Fisherman Liew Hock Choon, 50, cut the outboard engine and explained that we have arrived at the position of one of his fish traps. “No GPS,” he said.
Using a method called triangulation, his keen eyes pinpointed natural markers on the shoreline and used these bearings to locate his traps with incredible accuracy.
With an anchor thrown down, he snagged his trap and hauled it up. The deck was soon awash with flapping fish. These are grouper — prized in the restaurants of Penang and beyond, they fetch a premium price and can only be caught with hooks or traps, Liew explained. He said customers travel from as far as Hong Kong to buy these prized delicacies.
“Look at this mud in the traps,” Liew complained as just two of his four traps contained a catch worth keeping. Still, it was a good day under the circumstances.
This area is very rich with mud crab, shrimp, snapper, and grouper, but soon it will all be gone.
Liew Hock Choon, fisherman in Penang
One phone call later and the 11 kilograms (24 pounds) of grouper were snapped up by a restaurant owner eager to purchase them for over 500 ringgit ($113). They were still alive when Liew delivered and weighed them while hungry customers looked on.
“I know this area very well because in my school days I followed one of the fishermen,” said Liew, from Tanjung Bungah a village North of Penang Island’s capital Georgetown. Now the days of his fishing grounds are numbered because of a land reclamation project by a local property developer.
“This area is very rich with mud crab, shrimp, snapper, and grouper, but soon it will all be gone,” said Liew.
An island in transition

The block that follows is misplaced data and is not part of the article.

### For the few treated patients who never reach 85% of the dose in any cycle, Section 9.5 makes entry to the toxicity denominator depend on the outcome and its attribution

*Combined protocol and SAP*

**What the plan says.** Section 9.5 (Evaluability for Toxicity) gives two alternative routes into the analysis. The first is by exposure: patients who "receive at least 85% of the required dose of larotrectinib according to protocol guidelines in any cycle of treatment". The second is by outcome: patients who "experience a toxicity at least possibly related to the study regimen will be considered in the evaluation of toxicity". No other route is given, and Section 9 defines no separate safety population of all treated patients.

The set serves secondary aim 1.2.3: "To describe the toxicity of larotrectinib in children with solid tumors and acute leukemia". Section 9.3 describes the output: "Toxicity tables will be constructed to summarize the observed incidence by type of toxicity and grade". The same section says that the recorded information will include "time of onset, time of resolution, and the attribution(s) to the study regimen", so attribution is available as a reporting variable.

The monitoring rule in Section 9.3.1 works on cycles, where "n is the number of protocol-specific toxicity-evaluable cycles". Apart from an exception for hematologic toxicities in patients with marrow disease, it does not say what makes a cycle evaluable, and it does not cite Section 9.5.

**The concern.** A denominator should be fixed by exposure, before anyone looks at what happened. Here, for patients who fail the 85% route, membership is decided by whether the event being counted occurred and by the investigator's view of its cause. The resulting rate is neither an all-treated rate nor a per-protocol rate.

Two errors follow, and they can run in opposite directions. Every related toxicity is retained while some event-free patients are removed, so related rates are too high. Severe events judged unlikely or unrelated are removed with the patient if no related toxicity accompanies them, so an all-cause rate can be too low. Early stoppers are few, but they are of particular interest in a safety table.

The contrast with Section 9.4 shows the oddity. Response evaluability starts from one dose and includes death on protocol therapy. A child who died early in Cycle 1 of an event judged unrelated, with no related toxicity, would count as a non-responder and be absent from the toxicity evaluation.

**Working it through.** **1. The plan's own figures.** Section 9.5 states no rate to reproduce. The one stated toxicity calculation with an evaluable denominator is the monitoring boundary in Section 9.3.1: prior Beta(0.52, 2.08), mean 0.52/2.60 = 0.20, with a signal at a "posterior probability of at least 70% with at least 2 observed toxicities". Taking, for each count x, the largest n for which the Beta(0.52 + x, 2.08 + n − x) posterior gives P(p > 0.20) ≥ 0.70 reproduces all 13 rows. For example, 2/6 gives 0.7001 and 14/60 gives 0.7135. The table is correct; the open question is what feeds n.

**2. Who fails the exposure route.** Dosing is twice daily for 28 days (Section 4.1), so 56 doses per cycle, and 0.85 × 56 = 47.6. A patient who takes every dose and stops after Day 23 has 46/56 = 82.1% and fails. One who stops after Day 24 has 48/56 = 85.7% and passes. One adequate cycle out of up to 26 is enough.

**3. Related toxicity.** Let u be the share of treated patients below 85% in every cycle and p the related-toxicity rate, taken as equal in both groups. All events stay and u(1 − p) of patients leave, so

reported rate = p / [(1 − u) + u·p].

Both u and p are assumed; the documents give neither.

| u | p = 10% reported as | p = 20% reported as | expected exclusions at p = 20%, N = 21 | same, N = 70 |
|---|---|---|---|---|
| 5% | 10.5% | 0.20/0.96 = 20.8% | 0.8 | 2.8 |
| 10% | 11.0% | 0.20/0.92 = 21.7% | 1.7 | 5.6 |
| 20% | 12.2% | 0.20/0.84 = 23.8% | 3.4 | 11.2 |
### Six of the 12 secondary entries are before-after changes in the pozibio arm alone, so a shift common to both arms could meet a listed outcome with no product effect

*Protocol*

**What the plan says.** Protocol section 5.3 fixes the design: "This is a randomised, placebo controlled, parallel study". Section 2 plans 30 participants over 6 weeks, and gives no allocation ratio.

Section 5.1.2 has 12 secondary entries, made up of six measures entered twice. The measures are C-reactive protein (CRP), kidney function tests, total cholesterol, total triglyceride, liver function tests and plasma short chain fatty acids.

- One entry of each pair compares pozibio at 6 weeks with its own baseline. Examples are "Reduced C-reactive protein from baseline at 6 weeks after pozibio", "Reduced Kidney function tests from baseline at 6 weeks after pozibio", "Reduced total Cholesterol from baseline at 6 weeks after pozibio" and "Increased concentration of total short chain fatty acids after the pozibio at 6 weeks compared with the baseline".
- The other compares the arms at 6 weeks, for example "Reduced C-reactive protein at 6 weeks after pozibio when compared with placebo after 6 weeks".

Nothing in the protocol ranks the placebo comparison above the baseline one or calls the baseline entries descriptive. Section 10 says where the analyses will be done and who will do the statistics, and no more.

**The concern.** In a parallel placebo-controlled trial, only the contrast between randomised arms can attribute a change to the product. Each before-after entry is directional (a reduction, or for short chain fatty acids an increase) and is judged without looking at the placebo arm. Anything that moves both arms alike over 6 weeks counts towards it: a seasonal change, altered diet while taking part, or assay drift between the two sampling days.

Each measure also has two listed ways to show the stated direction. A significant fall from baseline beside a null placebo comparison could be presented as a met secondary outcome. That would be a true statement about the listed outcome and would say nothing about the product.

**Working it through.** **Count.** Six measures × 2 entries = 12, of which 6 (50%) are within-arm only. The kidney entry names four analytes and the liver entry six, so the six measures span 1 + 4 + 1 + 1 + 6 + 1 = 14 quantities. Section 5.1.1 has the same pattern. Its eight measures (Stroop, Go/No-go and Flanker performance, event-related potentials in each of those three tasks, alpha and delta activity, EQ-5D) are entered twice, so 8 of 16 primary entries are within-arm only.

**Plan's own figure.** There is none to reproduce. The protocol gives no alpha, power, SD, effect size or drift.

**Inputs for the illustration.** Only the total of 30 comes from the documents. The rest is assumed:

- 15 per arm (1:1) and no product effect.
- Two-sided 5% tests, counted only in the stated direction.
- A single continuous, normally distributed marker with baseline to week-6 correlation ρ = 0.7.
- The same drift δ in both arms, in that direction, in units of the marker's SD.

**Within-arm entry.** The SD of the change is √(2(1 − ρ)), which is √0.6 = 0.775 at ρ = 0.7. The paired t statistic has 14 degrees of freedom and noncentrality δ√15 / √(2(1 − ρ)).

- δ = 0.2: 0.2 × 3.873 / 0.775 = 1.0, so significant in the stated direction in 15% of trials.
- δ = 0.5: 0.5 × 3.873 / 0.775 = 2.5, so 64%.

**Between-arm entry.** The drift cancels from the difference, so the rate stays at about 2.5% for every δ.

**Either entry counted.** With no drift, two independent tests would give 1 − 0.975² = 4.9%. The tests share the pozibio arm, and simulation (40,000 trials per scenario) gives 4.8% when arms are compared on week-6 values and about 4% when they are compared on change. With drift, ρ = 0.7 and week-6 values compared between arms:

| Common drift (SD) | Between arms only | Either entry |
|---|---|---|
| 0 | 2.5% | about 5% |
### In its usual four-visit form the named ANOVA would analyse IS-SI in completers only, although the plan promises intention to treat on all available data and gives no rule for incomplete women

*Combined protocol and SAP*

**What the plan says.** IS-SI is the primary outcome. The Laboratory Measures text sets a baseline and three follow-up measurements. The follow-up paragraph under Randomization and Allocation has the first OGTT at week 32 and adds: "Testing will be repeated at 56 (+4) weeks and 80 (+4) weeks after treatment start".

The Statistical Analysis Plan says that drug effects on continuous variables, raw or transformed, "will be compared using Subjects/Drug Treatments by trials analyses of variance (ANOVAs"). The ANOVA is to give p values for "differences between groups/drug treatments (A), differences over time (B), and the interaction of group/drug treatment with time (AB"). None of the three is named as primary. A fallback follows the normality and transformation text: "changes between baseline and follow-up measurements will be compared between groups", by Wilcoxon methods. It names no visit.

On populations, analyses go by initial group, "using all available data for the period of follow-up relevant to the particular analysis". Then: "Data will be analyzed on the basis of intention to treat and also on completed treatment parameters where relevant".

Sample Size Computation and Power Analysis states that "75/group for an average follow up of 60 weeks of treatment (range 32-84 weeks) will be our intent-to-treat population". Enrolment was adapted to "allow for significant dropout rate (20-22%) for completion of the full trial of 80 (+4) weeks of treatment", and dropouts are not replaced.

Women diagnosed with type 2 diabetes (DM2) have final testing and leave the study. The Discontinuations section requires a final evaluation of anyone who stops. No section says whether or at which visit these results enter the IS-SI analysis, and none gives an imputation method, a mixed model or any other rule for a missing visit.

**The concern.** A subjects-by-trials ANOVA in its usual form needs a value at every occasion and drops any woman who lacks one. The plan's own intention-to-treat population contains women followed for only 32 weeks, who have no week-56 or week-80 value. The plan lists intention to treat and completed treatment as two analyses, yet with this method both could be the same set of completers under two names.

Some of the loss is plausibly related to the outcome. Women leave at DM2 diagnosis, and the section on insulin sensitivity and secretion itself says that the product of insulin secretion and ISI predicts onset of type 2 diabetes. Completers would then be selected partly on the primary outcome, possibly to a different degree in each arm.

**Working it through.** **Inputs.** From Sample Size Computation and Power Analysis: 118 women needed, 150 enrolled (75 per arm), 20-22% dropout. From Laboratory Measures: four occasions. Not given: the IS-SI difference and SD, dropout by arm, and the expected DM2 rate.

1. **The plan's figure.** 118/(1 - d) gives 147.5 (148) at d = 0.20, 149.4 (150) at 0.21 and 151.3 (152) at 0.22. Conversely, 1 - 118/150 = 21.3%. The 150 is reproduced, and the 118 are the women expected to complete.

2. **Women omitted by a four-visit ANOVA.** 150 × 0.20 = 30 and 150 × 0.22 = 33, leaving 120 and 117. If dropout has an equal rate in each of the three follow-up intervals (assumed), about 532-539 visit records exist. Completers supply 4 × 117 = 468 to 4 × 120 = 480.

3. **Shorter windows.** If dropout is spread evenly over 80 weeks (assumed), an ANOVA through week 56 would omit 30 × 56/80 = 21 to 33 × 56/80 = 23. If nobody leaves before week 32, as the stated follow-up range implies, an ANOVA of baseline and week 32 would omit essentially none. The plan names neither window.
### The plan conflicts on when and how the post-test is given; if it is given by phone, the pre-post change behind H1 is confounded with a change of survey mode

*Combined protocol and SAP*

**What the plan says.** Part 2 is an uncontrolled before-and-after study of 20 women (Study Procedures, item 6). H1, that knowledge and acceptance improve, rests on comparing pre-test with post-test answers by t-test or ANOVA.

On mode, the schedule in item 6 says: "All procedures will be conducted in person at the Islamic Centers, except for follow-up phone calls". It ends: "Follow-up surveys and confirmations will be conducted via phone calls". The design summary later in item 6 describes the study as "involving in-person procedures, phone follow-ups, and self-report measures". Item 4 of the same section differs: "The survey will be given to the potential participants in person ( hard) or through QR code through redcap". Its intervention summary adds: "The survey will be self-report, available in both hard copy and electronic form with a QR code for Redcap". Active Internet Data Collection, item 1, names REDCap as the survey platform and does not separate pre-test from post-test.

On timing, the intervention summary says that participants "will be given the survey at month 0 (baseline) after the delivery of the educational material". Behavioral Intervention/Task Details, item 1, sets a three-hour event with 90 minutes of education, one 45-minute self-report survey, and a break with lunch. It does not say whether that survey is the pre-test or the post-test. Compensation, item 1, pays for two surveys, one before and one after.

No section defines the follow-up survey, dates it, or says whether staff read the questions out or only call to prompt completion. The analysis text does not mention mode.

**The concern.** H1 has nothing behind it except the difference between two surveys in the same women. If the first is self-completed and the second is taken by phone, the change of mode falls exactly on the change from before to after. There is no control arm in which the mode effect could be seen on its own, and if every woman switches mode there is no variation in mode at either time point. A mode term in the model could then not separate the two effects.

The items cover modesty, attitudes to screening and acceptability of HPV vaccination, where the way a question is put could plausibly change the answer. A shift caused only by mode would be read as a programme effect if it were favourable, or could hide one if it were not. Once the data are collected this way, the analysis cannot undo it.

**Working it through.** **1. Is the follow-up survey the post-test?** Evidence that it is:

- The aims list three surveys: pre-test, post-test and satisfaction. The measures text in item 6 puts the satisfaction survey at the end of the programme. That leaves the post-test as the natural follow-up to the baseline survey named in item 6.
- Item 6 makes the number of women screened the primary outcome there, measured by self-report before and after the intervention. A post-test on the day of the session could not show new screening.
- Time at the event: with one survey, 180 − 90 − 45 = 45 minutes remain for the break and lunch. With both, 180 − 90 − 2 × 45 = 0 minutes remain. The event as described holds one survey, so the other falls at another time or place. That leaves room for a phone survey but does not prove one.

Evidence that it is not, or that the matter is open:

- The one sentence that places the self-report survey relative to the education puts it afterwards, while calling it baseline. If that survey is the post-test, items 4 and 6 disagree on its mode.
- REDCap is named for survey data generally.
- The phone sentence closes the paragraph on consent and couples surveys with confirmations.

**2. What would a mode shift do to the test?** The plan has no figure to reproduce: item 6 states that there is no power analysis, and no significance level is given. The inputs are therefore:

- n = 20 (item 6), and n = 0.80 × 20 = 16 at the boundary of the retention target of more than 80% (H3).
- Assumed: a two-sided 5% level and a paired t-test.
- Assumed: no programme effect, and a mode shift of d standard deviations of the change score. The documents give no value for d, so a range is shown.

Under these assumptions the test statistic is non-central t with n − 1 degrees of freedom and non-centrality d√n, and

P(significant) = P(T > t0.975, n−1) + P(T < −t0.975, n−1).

The island of Penang, which lies off the west coast of peninsular Malaysia, is famed for the British colonial era architecture that won its capital, Georgetown, an inscription on the UNESCO World Heritage list. These days, though, soaring land prices mean most of the development is high-rise.
Housing 2,372 people per square mile as of 2010, the island is the most densely populated place in Malaysia. With demand for real-estate high and land scarce, developers have ambitious plans to build out into the ocean by reclaiming coastal land and building islands made of sand — a drive supported by the Penang State government.
Reclamation projects have already been completed next to the second Penang bridge, which stretches 24 kilometers (15 miles) to the mainland from the island’s Southeast coast.
Another reclamation scheme, known as the Seri Tanjung Pinang Project has also launched. Stage one, referred to as STP1, was completed in 2006: the 97-hectare (240-acre) extension to the shoreline northwest of Georgetown is filled with luxury housing and an upscale mall.
The project’s second phase (STP2), which involves the construction of a new island as well as additional coastal reclamation, is currently underway.
When STP2 is complete, it will bring the project’s total amount of reclaimed land up to 404 hectares (1,000 acres) of condominiums, shopping malls and leisure facilities. The project will also reclaim a 131-acre coastal strip for a government park.
Plans are also afoot for an even bigger reclamation project on the South of the island at Permatang Damar Laut.